Why Do Zebras Have Stripes? Maybe to Help Keep Cool

New research shows stripes may create air flows that give zebras a kind of natural air conditioning system.

By Joshua Rapp Learn
Jun 13, 2019 8:00 PMFeb 22, 2020 1:58 AM
Zebra - Shutterstock
(Credit: Ehrman Photographic/Shutterstock)


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(Inside Science) — A gangrene-inducing bite in Africa, 40 years of curiosity, and backyard experiments her daughters still complain about have all come together to tell Alison Cobb one thing: Stripes help zebras keep their cool. New research published this week in the Journal of Natural History shows stripes may create air flows that give zebras a kind of natural air conditioning system that helps them ward off the blazing sun.

“It’s about thermoregulation to avoid the heat and cold,” said Cobb, a retired amateur naturalist, who conducted the research with her zoologist husband, Stephen Cobb. Other scientists argue the main reason for stripes is to deter biting insects. 

When she was four years old, Cobb, now 85, first wondered about zebra stripes after reading Rudyard Kipling’s story “How the Leopard Got His Spots.” A nature documentary she watched claimed zebra stripes were a type of camouflage. But camouflage seemed a poor explanation to Cobb in light of her own observations in Africa of lions prowling up and down herds of zebras deciding which one to eat. She had also witnessed zebras spending a great deal of time grazing in the hot midday sun — more than the antelopes which lived in the same area — and believed the stripes might be helping them deal with the heat.

Forty years ago she did her first experiment by draping different colored felt coats on water-filled oil drums out in the sun and taking the temperature of the water inside. Without direct access to research animals, she enlisted the help of her three daughters, aged 8, 9 and 10. She made them wear rugby shirts she sewed with zebra stripes and had her “experimental animals” crawl around on their hands and knees in the sun in England.

“They still complain about it. They are now in their early 60s,” Cobb said.

But when she touched the different stripes on their backs, they could tell her which was black and which was white without seeing. But this still didn’t give her a full explanation: If the white spots were cooler, why did they have black bits at all? Plus, she knew from extensive experience with horses that the animals sweat a lot, and she was still unsure how sweat would interact with the different colored stripes.

She didn’t get the chance to get close to zebras again until her 70th birthday, when she and her husband traveled back to Africa to test her idea on a couple of captive zebras living on private ranches in Kenya in December 2003. They measured the temperatures of adjacent black and white stripes on various parts of the zebras every 15 minutes throughout the day, as well as taking ambient air temperatures near the animals. They also took similar measurements of a zebra hide wrapped around clothes in the shape of a horse left in the sun on the ranch.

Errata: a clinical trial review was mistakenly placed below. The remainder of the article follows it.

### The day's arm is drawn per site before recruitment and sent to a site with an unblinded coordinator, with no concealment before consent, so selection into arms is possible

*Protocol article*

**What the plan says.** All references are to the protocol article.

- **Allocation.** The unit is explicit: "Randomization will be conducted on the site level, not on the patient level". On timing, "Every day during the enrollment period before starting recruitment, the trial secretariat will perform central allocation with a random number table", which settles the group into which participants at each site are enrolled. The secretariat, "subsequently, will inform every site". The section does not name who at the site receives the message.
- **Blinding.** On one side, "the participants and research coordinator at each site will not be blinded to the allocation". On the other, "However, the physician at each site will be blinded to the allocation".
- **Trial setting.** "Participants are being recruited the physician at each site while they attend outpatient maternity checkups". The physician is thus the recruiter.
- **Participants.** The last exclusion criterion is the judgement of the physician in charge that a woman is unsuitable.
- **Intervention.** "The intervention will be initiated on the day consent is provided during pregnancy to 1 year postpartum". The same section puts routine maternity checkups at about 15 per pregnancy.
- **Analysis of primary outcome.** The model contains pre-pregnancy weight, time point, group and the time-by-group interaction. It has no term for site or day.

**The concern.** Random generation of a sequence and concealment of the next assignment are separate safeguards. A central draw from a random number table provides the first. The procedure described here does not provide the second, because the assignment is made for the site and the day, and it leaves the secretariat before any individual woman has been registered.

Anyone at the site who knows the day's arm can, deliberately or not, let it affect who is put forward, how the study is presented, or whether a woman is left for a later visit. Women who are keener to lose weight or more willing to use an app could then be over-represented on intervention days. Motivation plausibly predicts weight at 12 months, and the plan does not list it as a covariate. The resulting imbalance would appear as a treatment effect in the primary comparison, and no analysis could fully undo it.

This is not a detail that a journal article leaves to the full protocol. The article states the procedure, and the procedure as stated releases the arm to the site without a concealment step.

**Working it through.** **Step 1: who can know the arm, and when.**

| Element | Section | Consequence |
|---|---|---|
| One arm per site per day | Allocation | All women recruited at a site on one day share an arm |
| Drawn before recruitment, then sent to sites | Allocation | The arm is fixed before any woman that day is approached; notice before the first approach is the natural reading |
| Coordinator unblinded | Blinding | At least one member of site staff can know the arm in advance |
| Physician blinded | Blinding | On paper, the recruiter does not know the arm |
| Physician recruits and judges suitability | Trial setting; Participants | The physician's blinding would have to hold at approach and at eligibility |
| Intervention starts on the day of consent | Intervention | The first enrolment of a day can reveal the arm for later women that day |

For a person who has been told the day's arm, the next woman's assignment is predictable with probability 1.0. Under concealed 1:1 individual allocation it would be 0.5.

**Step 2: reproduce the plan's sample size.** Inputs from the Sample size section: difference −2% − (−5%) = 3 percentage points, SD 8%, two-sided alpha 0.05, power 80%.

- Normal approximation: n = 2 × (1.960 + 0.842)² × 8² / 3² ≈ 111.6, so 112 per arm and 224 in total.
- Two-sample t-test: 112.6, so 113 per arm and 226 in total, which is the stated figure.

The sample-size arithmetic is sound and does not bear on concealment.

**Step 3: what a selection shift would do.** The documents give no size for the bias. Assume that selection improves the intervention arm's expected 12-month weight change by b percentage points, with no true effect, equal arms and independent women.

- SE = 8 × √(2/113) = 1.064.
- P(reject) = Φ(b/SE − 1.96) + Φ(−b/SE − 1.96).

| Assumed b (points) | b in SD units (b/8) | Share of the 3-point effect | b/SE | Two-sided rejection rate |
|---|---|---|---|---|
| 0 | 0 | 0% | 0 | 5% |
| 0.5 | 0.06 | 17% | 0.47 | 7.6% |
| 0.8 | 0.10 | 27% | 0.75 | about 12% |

The research didn’t come without casualties — Stephen Cobb got bit by a territorial male stallion, and his wound later turned to gangrene. “He still has a scar,” Alison Cobb said.

But their research proved enlightening. They found the temperature of the black and white stripes differed greatly on the living animals, with greater differences at the hottest points of the day. The stripes on the inanimate hide had a similar difference between black and white stripes, but the highest temperatures of the black stripes were 15 degrees Celsius hotter than the peak black stripe temperatures of living zebras.

The research couple believes that these differences in temperature are enough to cause small air eddies. In the living zebras, these air flows could help to cool the zebras in the hottest times of the day by speeding up the evaporation of sweat.

The Cobbs also noted that the living zebras were able to stick their black hairs straight up in the air, and did so at some of the hottest times of the day. They hypothesize this behavior may also help in heat regulation, though the mechanism is still unclear.

Gabor Horvath, a researcher at Eotvos Lorand University in Budapest who has studied zebra stripes, but was not involved in the Cobbs’ research, does not believe that thermoregulation is the primary function of zebra stripes.

“Such alleged convective air eddies could be formed exclusively above horizontal striped surfaces,” he said in an email. “If the main function of zebra stripes were cooling by these air eddies, then only the nearly horizontal areas of the back of zebras should be striped.”

Tim Caro, a wildlife biologist at the University of California, Davis who has also studied zebra stripes but was not involved in the Cobbs’ research, said that “it’s an interesting descriptive study” about the differences in temperature between black and white zebra stripes. However, he doesn’t think the article advances our understanding of the principal evolutionary drivers of these stripe patterns in the animals. His research and that of Horvath and others indicates the stripes could deter insects from landing.

“We’re absolutely sure that it’s about thwarting biting flies,” Caro said, adding that tsetse and horseflies that pester the zebras in Africa can carry deadly diseases like African horse sickness, equine influenza and a form of horse sleeping sickness called nagana. “They just cannot afford to let these biting flies land on their coats.”

At the same time, Caro still believes that the stripes have thermal consequences for zebras. He, Horvath and the Cobbs all agree that there likely isn’t one single reason zebras have evolved stripes.

This story was originally published on InsideScience.org.

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